Before the loading experiment, CT images of the specimen showed a healed fault plane, identifiable by its light color as relatively dense material, crossing from the lower left to the upper right of the selected vertical cross section (Fig. 1b, c). The macrofracture surface created during the loading experiment (Fig. 4a) was very close to the preexisting healed plane, suggesting that the AE events reflected reactivation of the healed fault plane. The AE hypocenters during the time period leading up to failure (Fig. 3b) closely match the locations of both the preexisting healed surface and the new fault plane (Fig. 4b). Coseismic AEs, those occurring almost at the same time as the final fracture, were distributed throughout the specimen without favoring the fractured surface (Fig. 3c).
The structure of fault zones has been studied in field surveys of exhumed fault zones (Faulkner et al. 2003; Shigematsu et al. 2009). High-resolution earthquake locations determined in a field survey have shown a close relationship between seismicity and fault plane features (Valoroso et al. 2014), and high-resolution hypocenter determinations of natural seismicity have shown that active fault zones are narrow features (Hauksson 2010; Powers and Jordan 2010). Valoroso et al. (2014) speculated that coseismic deformation is concentrated along the main fault plane and is responsible for producing the observed damage zone structure. The loading experiment in this study corroborates these earlier observations.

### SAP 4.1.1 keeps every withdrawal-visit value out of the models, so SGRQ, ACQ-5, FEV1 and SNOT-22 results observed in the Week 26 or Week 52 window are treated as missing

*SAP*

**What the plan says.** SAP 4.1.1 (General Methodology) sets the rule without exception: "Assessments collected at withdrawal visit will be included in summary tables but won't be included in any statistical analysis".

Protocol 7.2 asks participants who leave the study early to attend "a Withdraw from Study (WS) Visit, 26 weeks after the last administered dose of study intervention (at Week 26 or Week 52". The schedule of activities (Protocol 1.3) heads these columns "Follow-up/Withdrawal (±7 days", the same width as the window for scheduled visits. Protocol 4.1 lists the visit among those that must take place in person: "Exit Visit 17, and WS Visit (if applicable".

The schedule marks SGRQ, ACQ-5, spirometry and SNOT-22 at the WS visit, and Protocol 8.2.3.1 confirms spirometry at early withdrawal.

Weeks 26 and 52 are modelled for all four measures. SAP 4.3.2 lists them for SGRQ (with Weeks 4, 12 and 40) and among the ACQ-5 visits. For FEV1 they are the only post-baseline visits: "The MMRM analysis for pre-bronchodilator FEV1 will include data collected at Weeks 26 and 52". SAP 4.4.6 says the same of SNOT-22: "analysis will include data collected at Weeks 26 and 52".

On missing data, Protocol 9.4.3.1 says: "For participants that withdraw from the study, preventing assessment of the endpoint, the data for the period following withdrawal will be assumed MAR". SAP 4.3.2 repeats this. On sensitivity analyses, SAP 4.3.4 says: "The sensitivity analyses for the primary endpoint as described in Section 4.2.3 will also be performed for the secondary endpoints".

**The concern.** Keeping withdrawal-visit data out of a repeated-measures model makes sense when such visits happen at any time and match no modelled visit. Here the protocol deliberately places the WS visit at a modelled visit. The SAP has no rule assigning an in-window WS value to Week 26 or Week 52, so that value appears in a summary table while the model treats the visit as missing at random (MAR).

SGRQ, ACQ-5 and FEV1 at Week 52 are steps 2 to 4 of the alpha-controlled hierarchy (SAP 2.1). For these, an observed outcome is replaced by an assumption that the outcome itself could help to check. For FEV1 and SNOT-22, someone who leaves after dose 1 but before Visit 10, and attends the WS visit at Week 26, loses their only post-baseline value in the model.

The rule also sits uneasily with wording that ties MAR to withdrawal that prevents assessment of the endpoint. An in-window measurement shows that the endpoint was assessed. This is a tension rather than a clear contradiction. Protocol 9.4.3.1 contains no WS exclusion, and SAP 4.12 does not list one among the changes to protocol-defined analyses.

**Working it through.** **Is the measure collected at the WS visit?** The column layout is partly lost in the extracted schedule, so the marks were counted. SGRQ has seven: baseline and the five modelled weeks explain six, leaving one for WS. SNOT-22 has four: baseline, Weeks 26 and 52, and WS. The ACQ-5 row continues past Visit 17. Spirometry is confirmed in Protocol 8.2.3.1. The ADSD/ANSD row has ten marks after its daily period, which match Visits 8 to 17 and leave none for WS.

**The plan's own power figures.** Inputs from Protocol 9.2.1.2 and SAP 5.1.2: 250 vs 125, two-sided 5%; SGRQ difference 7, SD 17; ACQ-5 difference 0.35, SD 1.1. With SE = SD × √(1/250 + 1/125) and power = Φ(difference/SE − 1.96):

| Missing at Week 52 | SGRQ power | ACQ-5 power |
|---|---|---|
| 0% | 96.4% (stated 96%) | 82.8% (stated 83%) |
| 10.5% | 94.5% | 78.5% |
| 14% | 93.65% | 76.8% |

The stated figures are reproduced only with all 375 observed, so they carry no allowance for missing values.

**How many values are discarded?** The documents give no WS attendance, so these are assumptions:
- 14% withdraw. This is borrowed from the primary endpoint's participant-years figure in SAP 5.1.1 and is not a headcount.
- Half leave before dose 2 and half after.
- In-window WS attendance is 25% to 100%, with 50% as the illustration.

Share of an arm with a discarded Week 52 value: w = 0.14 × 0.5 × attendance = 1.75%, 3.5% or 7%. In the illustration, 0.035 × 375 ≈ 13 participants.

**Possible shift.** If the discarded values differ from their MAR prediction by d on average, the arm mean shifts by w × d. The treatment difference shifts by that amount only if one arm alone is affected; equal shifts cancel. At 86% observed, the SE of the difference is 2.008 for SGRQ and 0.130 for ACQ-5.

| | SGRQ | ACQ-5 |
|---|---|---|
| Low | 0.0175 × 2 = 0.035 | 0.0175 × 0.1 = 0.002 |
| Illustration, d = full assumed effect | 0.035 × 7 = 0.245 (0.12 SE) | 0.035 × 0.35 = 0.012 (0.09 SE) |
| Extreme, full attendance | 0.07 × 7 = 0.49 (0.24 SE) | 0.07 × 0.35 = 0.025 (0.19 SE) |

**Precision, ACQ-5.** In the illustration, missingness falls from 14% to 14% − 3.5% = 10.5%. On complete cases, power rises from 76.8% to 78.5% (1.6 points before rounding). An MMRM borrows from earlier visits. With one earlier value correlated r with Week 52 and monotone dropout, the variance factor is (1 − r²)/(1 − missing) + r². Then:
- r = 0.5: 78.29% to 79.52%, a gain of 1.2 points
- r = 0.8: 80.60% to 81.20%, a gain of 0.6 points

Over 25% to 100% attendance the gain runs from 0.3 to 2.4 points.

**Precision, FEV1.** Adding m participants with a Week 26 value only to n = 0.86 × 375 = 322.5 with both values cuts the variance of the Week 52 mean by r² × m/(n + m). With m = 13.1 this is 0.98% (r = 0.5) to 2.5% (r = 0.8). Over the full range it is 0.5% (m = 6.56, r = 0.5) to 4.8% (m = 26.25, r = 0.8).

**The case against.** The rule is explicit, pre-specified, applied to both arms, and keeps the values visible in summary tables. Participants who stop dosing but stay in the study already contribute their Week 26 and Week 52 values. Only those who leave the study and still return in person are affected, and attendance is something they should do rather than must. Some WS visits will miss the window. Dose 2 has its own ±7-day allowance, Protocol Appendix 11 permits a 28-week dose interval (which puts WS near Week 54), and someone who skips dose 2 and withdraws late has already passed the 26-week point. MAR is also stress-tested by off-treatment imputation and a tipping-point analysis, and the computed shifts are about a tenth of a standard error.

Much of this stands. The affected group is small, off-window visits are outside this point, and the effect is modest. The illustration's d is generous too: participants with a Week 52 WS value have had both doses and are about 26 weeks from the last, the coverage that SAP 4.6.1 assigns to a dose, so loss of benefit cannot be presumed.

The loading experiment also revealed details of the initial stage of fault development (Fig. 5). The new fault zone developed near, but not precisely on, the preexisting healed fault plane. The AEs began in an area of heterogeneous structure (Fig. 5a; light-colored patches within the yellow oval), where stress appears to have concentrated, and the fracture also started in that area (Fig. 5b). As mentioned in the “Methods” section, the inclination angle of the healed plane relative to the compression direction is most likely the angle of shear fracture in granite under a confining pressure of 50 MPa (e.g., Paterson and Wong 2005). However, in this experiment, the ultimate rupture did not occur on the healed plane. This result means that the healed surface was not a weak surface; rather, healing strengthened the fault so that its strength was equal to or greater than that of the intact host rock. The stress distribution near the edge of the specimen and in the lower part of the specimen, including the initial fracturing area and healed plane, was influenced by the lower end cap of the experimental apparatus. Under this circumstance, the fracture initiated in an area of heterogeneous structure, as can be clearly seen on the CT image (Fig. 5a). Thus, the healing of the fault plane after the previous seismic event appears to have restored the rock to approximately its unfractured strength. These results suggest that repeated cycles of fracture and healing may be the main mechanism creating wide fault zones with multiple fault cores and damage zones.
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Tomoaki Tomita contributed to the experimental part of this study and data analysis as a part of his master’s thesis at the University of Tsukuba. Y. Kobayashi, O. Nishizawa, and X. Lei contributed to the early stages of this work. Constructive comments by the Editor and reviewers were very helpful to improve this manuscript. A part of this work was supported by JSPS KAKENHI Grant Number 15K06221.
The author declares that he has no competing interests.
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Masuda, K. Laboratory evidence of strength recovery of a healed fault: implications for a mechanism responsible for creating wide fault zones. Earth Planet Sp 67, 204 (2015). https://doi.org/10.1186/s40623-015-0377-x
- Fault zone
- Acoustic emission
- Healed fault